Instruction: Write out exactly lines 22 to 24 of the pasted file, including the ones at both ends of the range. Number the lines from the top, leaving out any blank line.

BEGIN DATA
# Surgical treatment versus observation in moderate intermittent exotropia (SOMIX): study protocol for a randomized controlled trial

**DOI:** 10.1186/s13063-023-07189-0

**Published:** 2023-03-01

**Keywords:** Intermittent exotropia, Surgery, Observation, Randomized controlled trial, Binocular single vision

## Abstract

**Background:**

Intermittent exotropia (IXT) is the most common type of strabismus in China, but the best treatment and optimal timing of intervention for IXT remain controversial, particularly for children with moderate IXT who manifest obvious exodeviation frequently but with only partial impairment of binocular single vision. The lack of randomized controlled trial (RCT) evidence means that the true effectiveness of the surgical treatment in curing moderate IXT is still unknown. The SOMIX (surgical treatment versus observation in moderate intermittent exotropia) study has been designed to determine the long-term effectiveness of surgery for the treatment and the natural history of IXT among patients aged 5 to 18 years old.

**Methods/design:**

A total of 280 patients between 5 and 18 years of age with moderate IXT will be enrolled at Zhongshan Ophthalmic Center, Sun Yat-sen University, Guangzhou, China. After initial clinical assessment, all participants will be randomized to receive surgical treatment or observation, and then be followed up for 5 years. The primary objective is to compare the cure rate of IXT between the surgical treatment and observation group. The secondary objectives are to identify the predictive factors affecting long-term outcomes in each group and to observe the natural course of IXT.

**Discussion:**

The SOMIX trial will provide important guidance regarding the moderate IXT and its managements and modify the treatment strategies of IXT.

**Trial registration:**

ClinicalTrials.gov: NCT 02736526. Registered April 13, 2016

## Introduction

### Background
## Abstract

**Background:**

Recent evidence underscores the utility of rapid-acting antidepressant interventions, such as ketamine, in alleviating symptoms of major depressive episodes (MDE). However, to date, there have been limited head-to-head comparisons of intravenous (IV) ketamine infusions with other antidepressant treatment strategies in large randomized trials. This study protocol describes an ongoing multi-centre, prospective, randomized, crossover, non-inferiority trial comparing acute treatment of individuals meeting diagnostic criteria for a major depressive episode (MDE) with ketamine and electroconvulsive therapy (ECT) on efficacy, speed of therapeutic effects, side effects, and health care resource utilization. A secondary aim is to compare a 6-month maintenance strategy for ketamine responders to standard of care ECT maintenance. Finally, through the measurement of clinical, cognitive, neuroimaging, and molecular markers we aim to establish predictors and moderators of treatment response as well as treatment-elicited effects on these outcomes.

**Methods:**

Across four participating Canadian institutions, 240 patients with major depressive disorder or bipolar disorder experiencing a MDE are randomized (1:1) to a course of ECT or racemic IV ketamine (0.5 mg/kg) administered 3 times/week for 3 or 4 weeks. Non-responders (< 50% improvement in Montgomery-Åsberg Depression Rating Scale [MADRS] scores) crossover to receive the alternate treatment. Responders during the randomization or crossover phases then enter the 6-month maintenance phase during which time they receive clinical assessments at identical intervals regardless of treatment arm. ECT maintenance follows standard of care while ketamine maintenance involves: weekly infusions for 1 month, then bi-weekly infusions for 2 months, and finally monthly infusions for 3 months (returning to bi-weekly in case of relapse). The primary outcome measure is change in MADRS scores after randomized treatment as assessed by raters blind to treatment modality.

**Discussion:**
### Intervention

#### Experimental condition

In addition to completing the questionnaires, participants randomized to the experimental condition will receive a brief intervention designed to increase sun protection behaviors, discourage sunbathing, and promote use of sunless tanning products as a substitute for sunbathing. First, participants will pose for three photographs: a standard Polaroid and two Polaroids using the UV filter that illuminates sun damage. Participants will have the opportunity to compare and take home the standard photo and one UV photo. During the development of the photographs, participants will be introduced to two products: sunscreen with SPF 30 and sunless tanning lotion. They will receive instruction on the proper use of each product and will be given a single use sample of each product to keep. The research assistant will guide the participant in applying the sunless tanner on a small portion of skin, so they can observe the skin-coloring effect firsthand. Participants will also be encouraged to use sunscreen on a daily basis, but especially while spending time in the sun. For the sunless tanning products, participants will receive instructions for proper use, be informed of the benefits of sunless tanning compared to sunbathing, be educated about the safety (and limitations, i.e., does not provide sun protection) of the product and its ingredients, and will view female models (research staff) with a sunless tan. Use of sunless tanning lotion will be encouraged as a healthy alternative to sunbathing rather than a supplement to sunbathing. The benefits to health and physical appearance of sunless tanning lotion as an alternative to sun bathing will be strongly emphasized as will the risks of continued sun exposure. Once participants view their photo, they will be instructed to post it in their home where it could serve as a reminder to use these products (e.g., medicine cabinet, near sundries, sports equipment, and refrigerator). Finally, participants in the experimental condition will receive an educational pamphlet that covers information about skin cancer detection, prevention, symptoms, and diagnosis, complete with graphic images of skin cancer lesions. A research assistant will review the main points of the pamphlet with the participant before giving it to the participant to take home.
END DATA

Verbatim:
### Intervention

#### Experimental condition

In addition to completing the questionnaires, participants randomized to the experimental condition will receive a brief intervention designed to increase sun protection behaviors, discourage sunbathing, and promote use of sunless tanning products as a substitute for sunbathing. First, participants will pose for three photographs: a standard Polaroid and two Polaroids using the UV filter that illuminates sun damage. Participants will have the opportunity to compare and take home the standard photo and one UV photo. During the development of the photographs, participants will be introduced to two products: sunscreen with SPF 30 and sunless tanning lotion. They will receive instruction on the proper use of each product and will be given a single use sample of each product to keep. The research assistant will guide the participant in applying the sunless tanner on a small portion of skin, so they can observe the skin-coloring effect firsthand. Participants will also be encouraged to use sunscreen on a daily basis, but especially while spending time in the sun. For the sunless tanning products, participants will receive instructions for proper use, be informed of the benefits of sunless tanning compared to sunbathing, be educated about the safety (and limitations, i.e., does not provide sun protection) of the product and its ingredients, and will view female models (research staff) with a sunless tan. Use of sunless tanning lotion will be encouraged as a healthy alternative to sunbathing rather than a supplement to sunbathing. The benefits to health and physical appearance of sunless tanning lotion as an alternative to sun bathing will be strongly emphasized as will the risks of continued sun exposure. Once participants view their photo, they will be instructed to post it in their home where it could serve as a reminder to use these products (e.g., medicine cabinet, near sundries, sports equipment, and refrigerator). Finally, participants in the experimental condition will receive an educational pamphlet that covers information about skin cancer detection, prevention, symptoms, and diagnosis, complete with graphic images of skin cancer lesions. A research assistant will review the main points of the pamphlet with the participant before giving it to the participant to take home.